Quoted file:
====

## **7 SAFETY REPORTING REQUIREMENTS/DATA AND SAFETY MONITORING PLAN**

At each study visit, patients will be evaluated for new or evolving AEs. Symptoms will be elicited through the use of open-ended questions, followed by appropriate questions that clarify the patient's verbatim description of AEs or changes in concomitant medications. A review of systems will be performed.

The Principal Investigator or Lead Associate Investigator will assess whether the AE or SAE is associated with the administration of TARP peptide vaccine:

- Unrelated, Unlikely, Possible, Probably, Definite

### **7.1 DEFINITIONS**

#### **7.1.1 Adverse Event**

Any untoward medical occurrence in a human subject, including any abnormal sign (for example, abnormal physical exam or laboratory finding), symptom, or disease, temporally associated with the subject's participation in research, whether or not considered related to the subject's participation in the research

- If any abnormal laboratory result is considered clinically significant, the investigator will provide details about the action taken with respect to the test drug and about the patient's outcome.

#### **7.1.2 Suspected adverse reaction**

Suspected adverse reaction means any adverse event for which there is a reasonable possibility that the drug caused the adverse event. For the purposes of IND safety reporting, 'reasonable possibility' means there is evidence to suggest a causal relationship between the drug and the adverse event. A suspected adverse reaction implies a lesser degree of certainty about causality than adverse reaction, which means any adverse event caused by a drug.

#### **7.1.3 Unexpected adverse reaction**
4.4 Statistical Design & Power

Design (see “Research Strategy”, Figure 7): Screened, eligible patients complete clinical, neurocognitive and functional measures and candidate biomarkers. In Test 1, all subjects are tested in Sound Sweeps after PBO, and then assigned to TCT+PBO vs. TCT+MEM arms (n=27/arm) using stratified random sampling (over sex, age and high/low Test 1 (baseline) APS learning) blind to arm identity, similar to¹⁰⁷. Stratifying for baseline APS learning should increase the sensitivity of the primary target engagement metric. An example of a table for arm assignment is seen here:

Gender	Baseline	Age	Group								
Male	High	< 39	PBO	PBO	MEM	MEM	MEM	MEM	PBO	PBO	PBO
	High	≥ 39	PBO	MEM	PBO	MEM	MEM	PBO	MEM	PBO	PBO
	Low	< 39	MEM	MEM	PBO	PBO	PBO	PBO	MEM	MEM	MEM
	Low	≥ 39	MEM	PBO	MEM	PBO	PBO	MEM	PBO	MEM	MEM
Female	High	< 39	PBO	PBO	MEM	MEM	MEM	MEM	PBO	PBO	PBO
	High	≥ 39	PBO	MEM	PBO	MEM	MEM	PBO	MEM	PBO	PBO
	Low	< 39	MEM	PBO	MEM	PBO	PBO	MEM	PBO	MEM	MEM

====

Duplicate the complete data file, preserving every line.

## **7 SAFETY REPORTING REQUIREMENTS/DATA AND SAFETY MONITORING PLAN**

At each study visit, patients will be evaluated for new or evolving AEs. Symptoms will be elicited through the use of open-ended questions, followed by appropriate questions that clarify the patient's verbatim description of AEs or changes in concomitant medications. A review of systems will be performed.

The Principal Investigator or Lead Associate Investigator will assess whether the AE or SAE is associated with the administration of TARP peptide vaccine:

- Unrelated, Unlikely, Possible, Probably, Definite

### **7.1 DEFINITIONS**

#### **7.1.1 Adverse Event**

Any untoward medical occurrence in a human subject, including any abnormal sign (for example, abnormal physical exam or laboratory finding), symptom, or disease, temporally associated with the subject's participation in research, whether or not considered related to the subject's participation in the research

- If any abnormal laboratory result is considered clinically significant, the investigator will provide details about the action taken with respect to the test drug and about the patient's outcome.

#### **7.1.2 Suspected adverse reaction**

Suspected adverse reaction means any adverse event for which there is a reasonable possibility that the drug caused the adverse event. For the purposes of IND safety reporting, 'reasonable possibility' means there is evidence to suggest a causal relationship between the drug and the adverse event. A suspected adverse reaction implies a lesser degree of certainty about causality than adverse reaction, which means any adverse event caused by a drug.

#### **7.1.3 Unexpected adverse reaction**
4.4 Statistical Design & Power

Design (see “Research Strategy”, Figure 7): Screened, eligible patients complete clinical, neurocognitive and functional measures and candidate biomarkers. In Test 1, all subjects are tested in Sound Sweeps after PBO, and then assigned to TCT+PBO vs. TCT+MEM arms (n=27/arm) using stratified random sampling (over sex, age and high/low Test 1 (baseline) APS learning) blind to arm identity, similar to¹⁰⁷. Stratifying for baseline APS learning should increase the sensitivity of the primary target engagement metric. An example of a table for arm assignment is seen here:

Gender	Baseline	Age	Group								
Male	High	< 39	PBO	PBO	MEM	MEM	MEM	MEM	PBO	PBO	PBO
	High	≥ 39	PBO	MEM	PBO	MEM	MEM	PBO	MEM	PBO	PBO
	Low	< 39	MEM	MEM	PBO	PBO	PBO	PBO	MEM	MEM	MEM
	Low	≥ 39	MEM	PBO	MEM	PBO	PBO	MEM	PBO	MEM	MEM
Female	High	< 39	PBO	PBO	MEM	MEM	MEM	MEM	PBO	PBO	PBO
	High	≥ 39	PBO	MEM	PBO	MEM	MEM	PBO	MEM	PBO	PBO
	Low	< 39	MEM	PBO	MEM	PBO	PBO	MEM	PBO	MEM	MEM